By Greg Ellison
National negativity causes number of job applicants to fall far below usual level
(July 2, 2020) The Ocean Pines Police Department is facing mounting recruitment challenges at a time when demands on the department are rising as well.
Police Chief Dave Massey said increased rates of domestic incidents have been evidenced since the pandemic outbreak earlier this year.
“With everyone cooped up, we get more domestic calls, which is maybe being exacerbated by being around each other all the time,” he said.
With summer here and pandemic restrictions being eased, an uptick in traffic and travel has been apparent.
“People are coming out and people are going places,” he said. “We’ve seen an increase in the number of drunk driving and domestics.”
For example, on Saturday Ocean Pines Police responded to a single-vehicle accident at the North Gate Bridge.
“We had an accident on the North Gate Bridge,” he said. “They flipped a vehicle [and] were drunk.”
Massey said between health-safety issues and national protests against police brutality, the usual challenges of recruiting new officers have intensified.
“The negativity … it’s going to hurt recruitment,” he said. “My recruitment is down 50 percent as far as applicants … in the last few years.”
The continuing spotlighting of bad conduct by police deters potential applicants, Massey said.
“It’s really been a detriment but despite that there’s still a lot of good people that apply,” he said.
Promoting ethical behavior by police officers starts from the top, Massey said.
“It’s all about holding people accountable,” he said.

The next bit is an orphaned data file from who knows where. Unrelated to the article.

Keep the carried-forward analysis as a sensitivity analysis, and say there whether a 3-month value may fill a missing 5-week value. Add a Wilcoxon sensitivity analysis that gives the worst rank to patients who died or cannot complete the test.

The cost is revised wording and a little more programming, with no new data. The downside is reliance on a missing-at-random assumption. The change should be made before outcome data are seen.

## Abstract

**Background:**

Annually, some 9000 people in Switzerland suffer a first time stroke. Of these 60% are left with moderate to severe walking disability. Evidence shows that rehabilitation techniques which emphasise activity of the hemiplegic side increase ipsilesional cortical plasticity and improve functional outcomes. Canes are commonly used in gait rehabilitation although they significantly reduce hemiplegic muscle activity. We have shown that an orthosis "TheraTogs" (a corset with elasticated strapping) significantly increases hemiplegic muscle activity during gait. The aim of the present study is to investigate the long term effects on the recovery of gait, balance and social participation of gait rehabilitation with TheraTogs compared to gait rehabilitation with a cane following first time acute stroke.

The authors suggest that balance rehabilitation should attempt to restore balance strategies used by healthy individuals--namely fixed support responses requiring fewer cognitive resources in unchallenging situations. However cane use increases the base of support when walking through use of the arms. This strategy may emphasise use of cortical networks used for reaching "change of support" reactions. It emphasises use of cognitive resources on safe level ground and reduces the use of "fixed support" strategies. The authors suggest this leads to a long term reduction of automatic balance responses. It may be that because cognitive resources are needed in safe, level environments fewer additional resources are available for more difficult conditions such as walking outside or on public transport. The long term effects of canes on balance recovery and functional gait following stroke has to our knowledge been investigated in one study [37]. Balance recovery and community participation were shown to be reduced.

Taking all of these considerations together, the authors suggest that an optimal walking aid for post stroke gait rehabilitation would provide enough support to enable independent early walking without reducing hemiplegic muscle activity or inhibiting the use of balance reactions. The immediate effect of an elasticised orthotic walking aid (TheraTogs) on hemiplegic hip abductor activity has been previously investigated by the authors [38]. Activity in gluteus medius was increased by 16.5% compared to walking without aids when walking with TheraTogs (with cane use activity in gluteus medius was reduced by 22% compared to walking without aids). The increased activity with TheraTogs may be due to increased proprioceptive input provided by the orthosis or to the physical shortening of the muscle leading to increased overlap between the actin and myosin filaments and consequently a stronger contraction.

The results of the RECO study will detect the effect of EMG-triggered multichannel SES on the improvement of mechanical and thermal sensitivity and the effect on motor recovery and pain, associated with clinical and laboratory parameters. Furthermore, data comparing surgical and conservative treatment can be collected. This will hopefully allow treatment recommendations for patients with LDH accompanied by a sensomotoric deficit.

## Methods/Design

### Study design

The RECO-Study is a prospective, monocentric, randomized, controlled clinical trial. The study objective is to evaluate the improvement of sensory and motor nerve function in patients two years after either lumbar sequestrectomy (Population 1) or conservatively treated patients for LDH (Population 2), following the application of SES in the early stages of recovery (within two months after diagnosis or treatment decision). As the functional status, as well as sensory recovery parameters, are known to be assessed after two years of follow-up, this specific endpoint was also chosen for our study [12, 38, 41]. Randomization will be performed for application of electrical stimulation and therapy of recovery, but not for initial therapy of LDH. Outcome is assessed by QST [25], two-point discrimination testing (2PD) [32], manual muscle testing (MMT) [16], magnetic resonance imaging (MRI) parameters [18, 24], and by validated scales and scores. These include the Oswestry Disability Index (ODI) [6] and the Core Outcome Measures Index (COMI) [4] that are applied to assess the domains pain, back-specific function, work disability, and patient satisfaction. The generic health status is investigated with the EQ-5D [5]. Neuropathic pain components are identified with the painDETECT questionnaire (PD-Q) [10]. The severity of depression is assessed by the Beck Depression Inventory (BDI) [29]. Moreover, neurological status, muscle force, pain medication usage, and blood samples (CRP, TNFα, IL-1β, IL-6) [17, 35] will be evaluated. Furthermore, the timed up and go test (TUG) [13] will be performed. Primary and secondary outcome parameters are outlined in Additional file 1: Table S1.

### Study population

Massey stressed the importance of law enforcement leadership clearly defining intolerable policing procedures.
“You lay out boundaries and you fight for what you think is right,” he said. “They know the boundaries, and if they step over those … there’s going to be heavy consequences.”
Reflecting on more than four decades in law enforcement, Massey recalled addressing police misconduct following the Rodney King beating on March 3, 1991. That incident resulted in six days of massive rioting in Los Angeles in April 1992 after a jury acquitted several officers captured on video assaulting the 25-year old at the conclusion of a high-speed chase stemming from a drunk driving arrest.
“I … did a training session on use of force,” he said. “I showed them the video and said, ‘If I ever see you guys doing any of this stuff you’re going to be fired and … charged criminally.’”
Massey, who was Ocean City’s police chief at that time, highlighted the importance of establishing a no-tolerance approach to brutality and use of excessive force.
“Leaders need to come forward and not be afraid to say, ‘we’re going to terminate anybody that does this,’” he said. “I don’t care if you have a union or not.”
The widely broadcast citizen video of the King beating, and subsequent outpouring of outrage, was a precursor to the digital age and barrage of viral footage documenting police abuses.
“I’d love to say we’re a perfect profession, but no profession is perfect,” he said. “There’s always going to be a few who don’t live up to the standards.”
Massey said police misconduct shatters community trust.
“I’ve had officers I had to terminate, and they didn’t fight it because they knew where I stood,” he said. “If you can’t trust the police, who the hell can you trust?”
Massey espouses a straightforward policing philosophy.
“You treat everybody with dignity and respect,” he said. “You’re not always going to get that back, but you have to endure.”
In terms of future police recruits, Massey said the best advice for long-term career success is exercising restraint.
“I’ve been a cop for 46 years and never shot anybody [or] choked anybody,” he said. “As long as you walk that straight line, you’ll never have a problem as a police officer.”